Inklings

Mythopoeia

Three manuscripts complete and I’m still convinced that my genre of choice is “mythopoeia.”  The term was coined by J.R.R. Tolkien, and translated from the Greek it means “myth making.”  Here is how mythopoeia is defined by the Mythopoeic Society, which is devoted to the study of mythopoeia and the Inklings:

“We define this as literature that creates a new and transformative mythology, or incorporates and transforms existing mythological material. Transformation is the key — mere static reference to mythological elements, invented or pre-existing, is not enough. The mythological elements must be of sufficient importance in the work to influence the spiritual, moral, and/or creative lives of the characters, and must reflect and support the author’s underlying themes. This type of work, at its best, should also inspire the reader to examine the importance of mythology in his or her own spiritual, moral, and creative development. Our members are a diverse lot, and their individual definitions of mythopoeic literature and its authors are equally diverse.”

Popular titles that fall into this category include The Lord of the Rings and The Chronicles of Narnia, both written by Inklings.   Some works honored by the Mythopoeic society include J.K Rowling’s Harry Potter series, Megan Whalen Turner’s The Queens Thief series, Neil Gaiman’s American Gods, and a work I’ve mentioned elsewhere on this blog as an inspiration, Kristin Cashore’s Graceling.  Other works in TV/cinema include Star Wars, Battlestar Galactica, and Stargate.   An example of mythopoeia that predates the Inklings is Le Morte d’Arthur.

Although I’ve always been drawn to science fiction and fantasy for their “sense of wonder,” I find as I grow older that it is mythopoeic science fiction and fantasy that attract me most.  Such stories speak to me on a very intimate level because, as is stated in the definition above, they are about the transformation of characters’ “spiritual, moral, and/or creative lives.”  Although it’s fun to make up mythologies simply for the creative exercise, applying that mythology to a reason for living, for loving, for believing is what makes my writing meaningful to me.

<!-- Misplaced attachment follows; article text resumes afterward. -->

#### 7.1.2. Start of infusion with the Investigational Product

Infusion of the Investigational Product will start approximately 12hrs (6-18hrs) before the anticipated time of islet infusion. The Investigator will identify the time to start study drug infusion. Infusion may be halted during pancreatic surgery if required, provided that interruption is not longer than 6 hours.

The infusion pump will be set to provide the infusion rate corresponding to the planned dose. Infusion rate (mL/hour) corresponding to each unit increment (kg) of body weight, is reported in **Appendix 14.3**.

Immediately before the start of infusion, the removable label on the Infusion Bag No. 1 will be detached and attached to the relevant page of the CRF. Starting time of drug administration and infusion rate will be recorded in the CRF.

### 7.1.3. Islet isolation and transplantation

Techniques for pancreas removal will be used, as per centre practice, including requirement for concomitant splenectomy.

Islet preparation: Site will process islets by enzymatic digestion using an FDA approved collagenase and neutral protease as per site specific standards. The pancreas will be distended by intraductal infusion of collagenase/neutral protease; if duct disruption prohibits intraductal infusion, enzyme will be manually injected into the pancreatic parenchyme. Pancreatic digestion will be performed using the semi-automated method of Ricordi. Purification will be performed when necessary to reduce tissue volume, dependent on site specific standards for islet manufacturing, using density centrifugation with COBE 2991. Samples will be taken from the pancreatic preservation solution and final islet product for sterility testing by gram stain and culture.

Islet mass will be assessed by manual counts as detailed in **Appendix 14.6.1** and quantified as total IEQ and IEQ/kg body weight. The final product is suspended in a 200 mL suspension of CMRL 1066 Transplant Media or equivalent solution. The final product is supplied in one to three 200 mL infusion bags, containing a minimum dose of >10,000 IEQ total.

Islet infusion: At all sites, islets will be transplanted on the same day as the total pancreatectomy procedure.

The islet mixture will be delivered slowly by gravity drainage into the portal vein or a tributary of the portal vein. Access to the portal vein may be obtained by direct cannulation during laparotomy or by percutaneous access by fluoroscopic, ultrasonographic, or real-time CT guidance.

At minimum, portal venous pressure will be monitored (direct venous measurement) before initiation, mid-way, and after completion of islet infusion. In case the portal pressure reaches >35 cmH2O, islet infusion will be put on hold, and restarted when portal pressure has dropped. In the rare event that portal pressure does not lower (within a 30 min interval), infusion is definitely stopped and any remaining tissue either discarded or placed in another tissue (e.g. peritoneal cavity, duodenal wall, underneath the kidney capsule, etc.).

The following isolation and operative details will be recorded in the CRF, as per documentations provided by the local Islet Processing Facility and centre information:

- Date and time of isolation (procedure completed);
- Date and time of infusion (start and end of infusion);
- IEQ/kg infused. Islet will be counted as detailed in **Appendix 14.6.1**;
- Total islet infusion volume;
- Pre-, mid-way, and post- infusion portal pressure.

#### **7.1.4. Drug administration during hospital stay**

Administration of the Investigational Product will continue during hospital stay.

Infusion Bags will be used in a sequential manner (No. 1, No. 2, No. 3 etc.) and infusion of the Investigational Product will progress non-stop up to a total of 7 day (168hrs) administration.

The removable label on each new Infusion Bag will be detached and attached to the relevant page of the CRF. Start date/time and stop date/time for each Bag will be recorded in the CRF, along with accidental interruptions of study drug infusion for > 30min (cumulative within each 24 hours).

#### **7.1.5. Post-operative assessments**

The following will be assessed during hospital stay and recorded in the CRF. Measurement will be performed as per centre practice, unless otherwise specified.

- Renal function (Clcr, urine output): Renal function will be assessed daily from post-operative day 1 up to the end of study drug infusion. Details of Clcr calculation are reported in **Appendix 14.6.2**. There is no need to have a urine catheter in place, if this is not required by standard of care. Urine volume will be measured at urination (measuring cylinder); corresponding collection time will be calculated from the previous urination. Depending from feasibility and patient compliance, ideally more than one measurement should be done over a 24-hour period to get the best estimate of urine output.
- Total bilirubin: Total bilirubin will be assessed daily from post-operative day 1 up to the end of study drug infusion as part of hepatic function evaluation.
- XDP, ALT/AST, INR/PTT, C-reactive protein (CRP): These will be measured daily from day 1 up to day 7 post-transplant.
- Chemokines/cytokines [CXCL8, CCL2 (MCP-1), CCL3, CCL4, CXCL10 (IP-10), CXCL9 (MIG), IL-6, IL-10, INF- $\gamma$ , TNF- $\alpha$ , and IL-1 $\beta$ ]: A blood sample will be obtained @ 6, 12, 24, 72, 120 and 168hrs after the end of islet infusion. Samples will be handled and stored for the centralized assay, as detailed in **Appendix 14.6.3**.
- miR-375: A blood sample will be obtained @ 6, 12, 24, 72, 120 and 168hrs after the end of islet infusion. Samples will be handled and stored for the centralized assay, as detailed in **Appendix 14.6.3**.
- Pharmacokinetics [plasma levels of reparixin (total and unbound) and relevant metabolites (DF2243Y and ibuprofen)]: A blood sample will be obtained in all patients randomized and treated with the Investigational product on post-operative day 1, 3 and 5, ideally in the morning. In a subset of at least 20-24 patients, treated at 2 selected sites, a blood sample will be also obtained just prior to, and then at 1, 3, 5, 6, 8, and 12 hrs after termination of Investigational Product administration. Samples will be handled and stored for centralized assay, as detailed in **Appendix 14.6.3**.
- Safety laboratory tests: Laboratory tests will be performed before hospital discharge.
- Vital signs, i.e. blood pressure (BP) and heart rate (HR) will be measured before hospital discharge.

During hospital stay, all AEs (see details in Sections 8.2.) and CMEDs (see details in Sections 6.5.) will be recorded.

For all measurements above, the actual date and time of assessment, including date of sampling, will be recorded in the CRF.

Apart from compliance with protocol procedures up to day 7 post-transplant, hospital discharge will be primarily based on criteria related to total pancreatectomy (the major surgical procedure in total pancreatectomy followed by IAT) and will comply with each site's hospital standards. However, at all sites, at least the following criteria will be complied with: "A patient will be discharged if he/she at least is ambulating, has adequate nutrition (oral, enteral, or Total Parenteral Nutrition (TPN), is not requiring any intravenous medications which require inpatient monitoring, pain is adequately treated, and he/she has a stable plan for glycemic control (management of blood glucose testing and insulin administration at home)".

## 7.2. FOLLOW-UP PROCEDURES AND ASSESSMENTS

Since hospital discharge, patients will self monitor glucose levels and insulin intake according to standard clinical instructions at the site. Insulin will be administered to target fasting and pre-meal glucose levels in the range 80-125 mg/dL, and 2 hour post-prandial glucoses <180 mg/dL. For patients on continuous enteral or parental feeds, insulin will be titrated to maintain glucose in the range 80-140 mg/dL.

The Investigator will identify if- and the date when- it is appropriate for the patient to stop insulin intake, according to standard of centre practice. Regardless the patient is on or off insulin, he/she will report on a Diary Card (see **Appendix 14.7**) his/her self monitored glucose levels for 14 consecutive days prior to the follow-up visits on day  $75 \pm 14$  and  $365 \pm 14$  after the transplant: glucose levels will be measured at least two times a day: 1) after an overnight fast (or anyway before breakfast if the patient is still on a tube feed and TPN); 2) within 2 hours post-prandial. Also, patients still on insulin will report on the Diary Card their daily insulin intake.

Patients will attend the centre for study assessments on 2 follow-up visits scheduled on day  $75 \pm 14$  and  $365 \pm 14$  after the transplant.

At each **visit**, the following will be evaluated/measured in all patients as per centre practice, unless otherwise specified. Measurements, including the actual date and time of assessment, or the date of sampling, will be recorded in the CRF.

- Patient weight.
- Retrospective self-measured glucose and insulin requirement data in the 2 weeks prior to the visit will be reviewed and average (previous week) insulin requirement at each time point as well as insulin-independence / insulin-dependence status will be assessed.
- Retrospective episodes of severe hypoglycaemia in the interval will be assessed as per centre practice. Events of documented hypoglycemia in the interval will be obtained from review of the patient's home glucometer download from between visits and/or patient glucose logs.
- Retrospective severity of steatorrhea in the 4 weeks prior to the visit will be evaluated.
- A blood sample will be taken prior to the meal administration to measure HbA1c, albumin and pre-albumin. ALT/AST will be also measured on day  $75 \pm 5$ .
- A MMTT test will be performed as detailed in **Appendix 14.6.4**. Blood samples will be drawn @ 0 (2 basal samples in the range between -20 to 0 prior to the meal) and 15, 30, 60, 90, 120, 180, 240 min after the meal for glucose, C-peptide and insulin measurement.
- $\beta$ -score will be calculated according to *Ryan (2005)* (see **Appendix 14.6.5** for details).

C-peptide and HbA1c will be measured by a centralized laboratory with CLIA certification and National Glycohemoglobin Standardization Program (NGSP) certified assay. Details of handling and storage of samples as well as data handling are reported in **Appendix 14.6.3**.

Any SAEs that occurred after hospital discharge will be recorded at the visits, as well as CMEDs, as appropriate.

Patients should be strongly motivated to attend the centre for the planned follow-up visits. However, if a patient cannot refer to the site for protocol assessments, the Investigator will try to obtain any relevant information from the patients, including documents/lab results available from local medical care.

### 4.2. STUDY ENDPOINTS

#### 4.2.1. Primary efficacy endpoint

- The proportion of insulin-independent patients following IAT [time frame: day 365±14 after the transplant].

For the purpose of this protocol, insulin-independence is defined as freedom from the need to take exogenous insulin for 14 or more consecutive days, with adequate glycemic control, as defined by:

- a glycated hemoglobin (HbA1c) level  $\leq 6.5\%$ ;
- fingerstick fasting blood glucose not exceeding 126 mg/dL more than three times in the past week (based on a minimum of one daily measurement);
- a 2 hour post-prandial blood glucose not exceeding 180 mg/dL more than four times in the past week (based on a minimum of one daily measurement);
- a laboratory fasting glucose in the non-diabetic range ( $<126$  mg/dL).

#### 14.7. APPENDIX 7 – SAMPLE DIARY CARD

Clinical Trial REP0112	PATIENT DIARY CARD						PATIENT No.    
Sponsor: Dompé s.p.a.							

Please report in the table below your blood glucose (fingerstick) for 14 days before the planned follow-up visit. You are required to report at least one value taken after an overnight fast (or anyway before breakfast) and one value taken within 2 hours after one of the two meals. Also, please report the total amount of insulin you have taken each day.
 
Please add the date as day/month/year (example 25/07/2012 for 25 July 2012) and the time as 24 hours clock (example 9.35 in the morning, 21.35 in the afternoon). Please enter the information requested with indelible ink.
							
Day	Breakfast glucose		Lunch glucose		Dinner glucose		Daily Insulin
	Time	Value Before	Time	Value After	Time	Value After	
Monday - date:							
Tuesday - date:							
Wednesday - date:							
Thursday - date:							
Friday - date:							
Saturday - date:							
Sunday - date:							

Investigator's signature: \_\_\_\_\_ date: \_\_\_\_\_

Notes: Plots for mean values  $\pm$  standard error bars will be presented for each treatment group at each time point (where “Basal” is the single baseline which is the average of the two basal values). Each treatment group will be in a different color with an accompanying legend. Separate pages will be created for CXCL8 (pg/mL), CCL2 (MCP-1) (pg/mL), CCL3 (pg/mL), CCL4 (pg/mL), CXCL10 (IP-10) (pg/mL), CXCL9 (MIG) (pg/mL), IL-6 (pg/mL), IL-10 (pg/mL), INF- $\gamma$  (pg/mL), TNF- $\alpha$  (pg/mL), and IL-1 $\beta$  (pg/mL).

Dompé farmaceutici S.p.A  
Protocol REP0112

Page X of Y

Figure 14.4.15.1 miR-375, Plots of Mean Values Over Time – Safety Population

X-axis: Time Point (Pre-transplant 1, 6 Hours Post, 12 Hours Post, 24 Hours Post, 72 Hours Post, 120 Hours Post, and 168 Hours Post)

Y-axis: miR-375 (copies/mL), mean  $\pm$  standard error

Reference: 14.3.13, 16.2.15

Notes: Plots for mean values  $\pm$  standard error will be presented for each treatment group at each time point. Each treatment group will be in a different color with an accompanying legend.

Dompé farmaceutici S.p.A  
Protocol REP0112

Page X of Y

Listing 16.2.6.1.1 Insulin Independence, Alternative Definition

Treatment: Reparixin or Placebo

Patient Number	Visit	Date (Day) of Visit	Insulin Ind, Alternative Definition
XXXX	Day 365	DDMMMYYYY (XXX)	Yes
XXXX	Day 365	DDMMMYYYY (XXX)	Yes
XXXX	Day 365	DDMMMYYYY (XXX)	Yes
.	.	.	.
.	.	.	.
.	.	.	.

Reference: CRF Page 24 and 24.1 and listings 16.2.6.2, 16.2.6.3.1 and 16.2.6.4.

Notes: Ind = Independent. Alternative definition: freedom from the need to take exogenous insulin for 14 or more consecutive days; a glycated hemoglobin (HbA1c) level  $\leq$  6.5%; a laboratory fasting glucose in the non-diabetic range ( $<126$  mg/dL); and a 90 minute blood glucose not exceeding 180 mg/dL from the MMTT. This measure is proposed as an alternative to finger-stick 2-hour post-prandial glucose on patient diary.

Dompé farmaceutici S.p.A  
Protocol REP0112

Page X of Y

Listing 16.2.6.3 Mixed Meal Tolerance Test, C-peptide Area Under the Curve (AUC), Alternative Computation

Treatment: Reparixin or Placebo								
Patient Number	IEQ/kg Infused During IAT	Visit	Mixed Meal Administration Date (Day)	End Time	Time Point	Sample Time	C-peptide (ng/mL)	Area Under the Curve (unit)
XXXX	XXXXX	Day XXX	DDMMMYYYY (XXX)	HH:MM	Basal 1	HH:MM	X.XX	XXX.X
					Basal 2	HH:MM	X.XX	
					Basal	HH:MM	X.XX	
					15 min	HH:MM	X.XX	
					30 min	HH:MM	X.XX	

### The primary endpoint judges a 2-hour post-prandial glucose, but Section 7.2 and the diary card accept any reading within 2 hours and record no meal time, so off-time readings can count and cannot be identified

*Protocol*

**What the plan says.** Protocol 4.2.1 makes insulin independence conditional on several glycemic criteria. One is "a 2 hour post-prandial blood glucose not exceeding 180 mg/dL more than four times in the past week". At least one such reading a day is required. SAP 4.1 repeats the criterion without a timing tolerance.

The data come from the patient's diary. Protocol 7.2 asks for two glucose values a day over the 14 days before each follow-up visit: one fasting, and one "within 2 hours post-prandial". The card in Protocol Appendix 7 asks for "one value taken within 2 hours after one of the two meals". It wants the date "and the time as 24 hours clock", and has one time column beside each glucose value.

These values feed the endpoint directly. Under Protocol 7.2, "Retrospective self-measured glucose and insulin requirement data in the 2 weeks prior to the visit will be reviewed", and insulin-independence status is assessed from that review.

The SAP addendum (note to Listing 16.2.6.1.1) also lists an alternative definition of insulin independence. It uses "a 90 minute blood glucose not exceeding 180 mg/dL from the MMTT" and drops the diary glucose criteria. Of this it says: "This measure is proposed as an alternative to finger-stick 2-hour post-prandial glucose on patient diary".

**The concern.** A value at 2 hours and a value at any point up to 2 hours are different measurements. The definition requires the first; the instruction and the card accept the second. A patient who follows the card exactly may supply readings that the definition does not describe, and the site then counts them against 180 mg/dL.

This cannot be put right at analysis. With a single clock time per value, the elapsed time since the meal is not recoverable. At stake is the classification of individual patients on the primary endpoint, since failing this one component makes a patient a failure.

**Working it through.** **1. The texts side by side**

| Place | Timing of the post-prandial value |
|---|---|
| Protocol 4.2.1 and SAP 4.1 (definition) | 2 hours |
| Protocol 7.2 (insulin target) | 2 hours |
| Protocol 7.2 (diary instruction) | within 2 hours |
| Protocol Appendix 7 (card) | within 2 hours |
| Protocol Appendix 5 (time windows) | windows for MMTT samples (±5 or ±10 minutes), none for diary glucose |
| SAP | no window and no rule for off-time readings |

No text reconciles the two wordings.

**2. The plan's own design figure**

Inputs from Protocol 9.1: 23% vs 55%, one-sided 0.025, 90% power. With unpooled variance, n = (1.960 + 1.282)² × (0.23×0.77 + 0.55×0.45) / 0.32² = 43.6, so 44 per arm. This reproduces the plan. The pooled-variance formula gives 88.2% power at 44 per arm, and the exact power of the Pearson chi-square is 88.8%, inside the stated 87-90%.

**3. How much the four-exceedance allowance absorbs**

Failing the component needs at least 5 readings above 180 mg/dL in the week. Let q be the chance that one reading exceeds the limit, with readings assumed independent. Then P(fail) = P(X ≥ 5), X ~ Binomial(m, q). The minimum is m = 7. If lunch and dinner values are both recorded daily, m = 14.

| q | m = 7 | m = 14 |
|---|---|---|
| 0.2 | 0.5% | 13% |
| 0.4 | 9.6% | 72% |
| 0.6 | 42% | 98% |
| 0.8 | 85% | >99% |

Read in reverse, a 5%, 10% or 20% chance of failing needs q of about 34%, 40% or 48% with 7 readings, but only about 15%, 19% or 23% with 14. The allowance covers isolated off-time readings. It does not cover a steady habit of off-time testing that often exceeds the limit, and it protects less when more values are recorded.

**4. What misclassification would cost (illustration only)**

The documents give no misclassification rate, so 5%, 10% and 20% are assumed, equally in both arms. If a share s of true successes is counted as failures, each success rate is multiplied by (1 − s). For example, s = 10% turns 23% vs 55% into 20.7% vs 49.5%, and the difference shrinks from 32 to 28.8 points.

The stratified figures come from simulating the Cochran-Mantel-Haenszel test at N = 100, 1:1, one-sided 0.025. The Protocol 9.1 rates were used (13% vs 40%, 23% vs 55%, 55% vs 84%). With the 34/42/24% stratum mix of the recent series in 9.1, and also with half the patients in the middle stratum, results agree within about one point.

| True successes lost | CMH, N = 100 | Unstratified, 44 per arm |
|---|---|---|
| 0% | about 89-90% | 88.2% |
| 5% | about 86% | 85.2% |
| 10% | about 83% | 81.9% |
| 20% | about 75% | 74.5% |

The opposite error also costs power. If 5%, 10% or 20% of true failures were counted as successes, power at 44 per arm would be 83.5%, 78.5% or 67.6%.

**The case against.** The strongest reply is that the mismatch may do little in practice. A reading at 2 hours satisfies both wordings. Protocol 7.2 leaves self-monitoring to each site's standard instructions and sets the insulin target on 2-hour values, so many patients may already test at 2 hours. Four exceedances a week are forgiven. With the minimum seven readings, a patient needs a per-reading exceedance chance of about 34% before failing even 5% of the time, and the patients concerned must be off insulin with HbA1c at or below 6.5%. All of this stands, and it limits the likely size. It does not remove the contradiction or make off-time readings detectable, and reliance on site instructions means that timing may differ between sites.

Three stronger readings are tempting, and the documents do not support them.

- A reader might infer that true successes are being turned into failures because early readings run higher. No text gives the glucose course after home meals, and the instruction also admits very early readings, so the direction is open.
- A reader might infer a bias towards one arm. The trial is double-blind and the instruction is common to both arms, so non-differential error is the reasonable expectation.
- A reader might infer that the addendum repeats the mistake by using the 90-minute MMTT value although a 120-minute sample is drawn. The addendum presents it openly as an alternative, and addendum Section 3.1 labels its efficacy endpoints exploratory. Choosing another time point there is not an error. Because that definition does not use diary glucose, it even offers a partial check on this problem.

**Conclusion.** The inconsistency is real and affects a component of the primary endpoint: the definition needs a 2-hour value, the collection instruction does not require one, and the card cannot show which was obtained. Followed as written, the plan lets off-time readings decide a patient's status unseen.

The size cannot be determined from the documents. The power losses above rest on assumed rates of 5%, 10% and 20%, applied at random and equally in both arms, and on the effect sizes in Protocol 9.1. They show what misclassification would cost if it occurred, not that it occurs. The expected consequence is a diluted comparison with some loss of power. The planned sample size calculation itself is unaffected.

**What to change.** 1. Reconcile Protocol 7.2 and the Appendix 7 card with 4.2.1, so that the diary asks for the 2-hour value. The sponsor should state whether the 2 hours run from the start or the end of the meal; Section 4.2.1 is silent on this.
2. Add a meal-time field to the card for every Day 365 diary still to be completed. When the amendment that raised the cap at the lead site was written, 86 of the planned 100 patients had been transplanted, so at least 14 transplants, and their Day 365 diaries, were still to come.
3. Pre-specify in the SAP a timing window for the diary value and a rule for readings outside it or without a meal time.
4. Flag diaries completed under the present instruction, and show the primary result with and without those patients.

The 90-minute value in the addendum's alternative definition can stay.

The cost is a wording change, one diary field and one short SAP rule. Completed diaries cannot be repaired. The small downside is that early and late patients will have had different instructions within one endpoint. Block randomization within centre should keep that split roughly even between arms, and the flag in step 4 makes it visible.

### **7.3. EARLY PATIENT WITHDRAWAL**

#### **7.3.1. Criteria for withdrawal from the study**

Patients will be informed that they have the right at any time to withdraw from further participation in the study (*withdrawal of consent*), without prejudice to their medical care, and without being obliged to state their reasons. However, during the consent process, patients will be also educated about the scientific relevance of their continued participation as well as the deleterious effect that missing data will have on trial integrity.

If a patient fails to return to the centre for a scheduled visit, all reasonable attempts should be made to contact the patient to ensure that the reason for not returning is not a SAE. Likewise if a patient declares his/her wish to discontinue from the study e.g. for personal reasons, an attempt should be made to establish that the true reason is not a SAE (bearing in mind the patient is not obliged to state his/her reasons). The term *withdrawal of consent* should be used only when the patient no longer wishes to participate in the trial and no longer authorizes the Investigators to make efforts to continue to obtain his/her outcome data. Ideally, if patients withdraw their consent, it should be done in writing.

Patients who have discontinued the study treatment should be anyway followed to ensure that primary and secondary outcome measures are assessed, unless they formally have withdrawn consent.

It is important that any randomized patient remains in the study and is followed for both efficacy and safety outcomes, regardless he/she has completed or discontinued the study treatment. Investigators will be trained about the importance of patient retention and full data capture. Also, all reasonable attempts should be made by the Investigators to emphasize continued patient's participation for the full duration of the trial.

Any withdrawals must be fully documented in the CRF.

Some online references, if you would like to explore further:

The Mythopoeic Society website: http://www.mythsoc.org/

On mythopoeia in several media: http://tvtropes.org/pmwiki/pmwiki.php/Main/Mythopoeia

A Goodreads reading list: http://www.goodreads.com/shelf/show/mythopoeia

On the Inklings: http://tolkiengateway.net/wiki/Inklings

On Tolkien: http://www.tolkien-online.com/index.html

 

Some print references I have read and highly recommend:

Flowers, Betty Sue, ed.  Joseph Campbell, The Power of Myth with Bill Moyers.  New York: Broadway Books, 1988.  Print.

Mendlesohn, Farah.  Rhetorics of Fantasy.  Middletown, CT:  Wesleyan University Press, 2008.  Print.

Oziewicz, Marek.  One Earth, One People: The Mythopoeic Fantasy Series of Ursula K. LeGuin, Lloyd Alexsander, Madeleine L’Engle, and Orson Scott Card.  Jefferson, NC:  McFarland and Company, Inc., 2008.  Print.

Vogler, Christopher.  The Writer’s Journey.  2nd ed.  Studio City, CA:  Michael Wiese      Productions, 1998.  Print.

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There is nothing like returning to a place that remains unchanged to find the ways in which you yourself have altered. — Nelson Mandela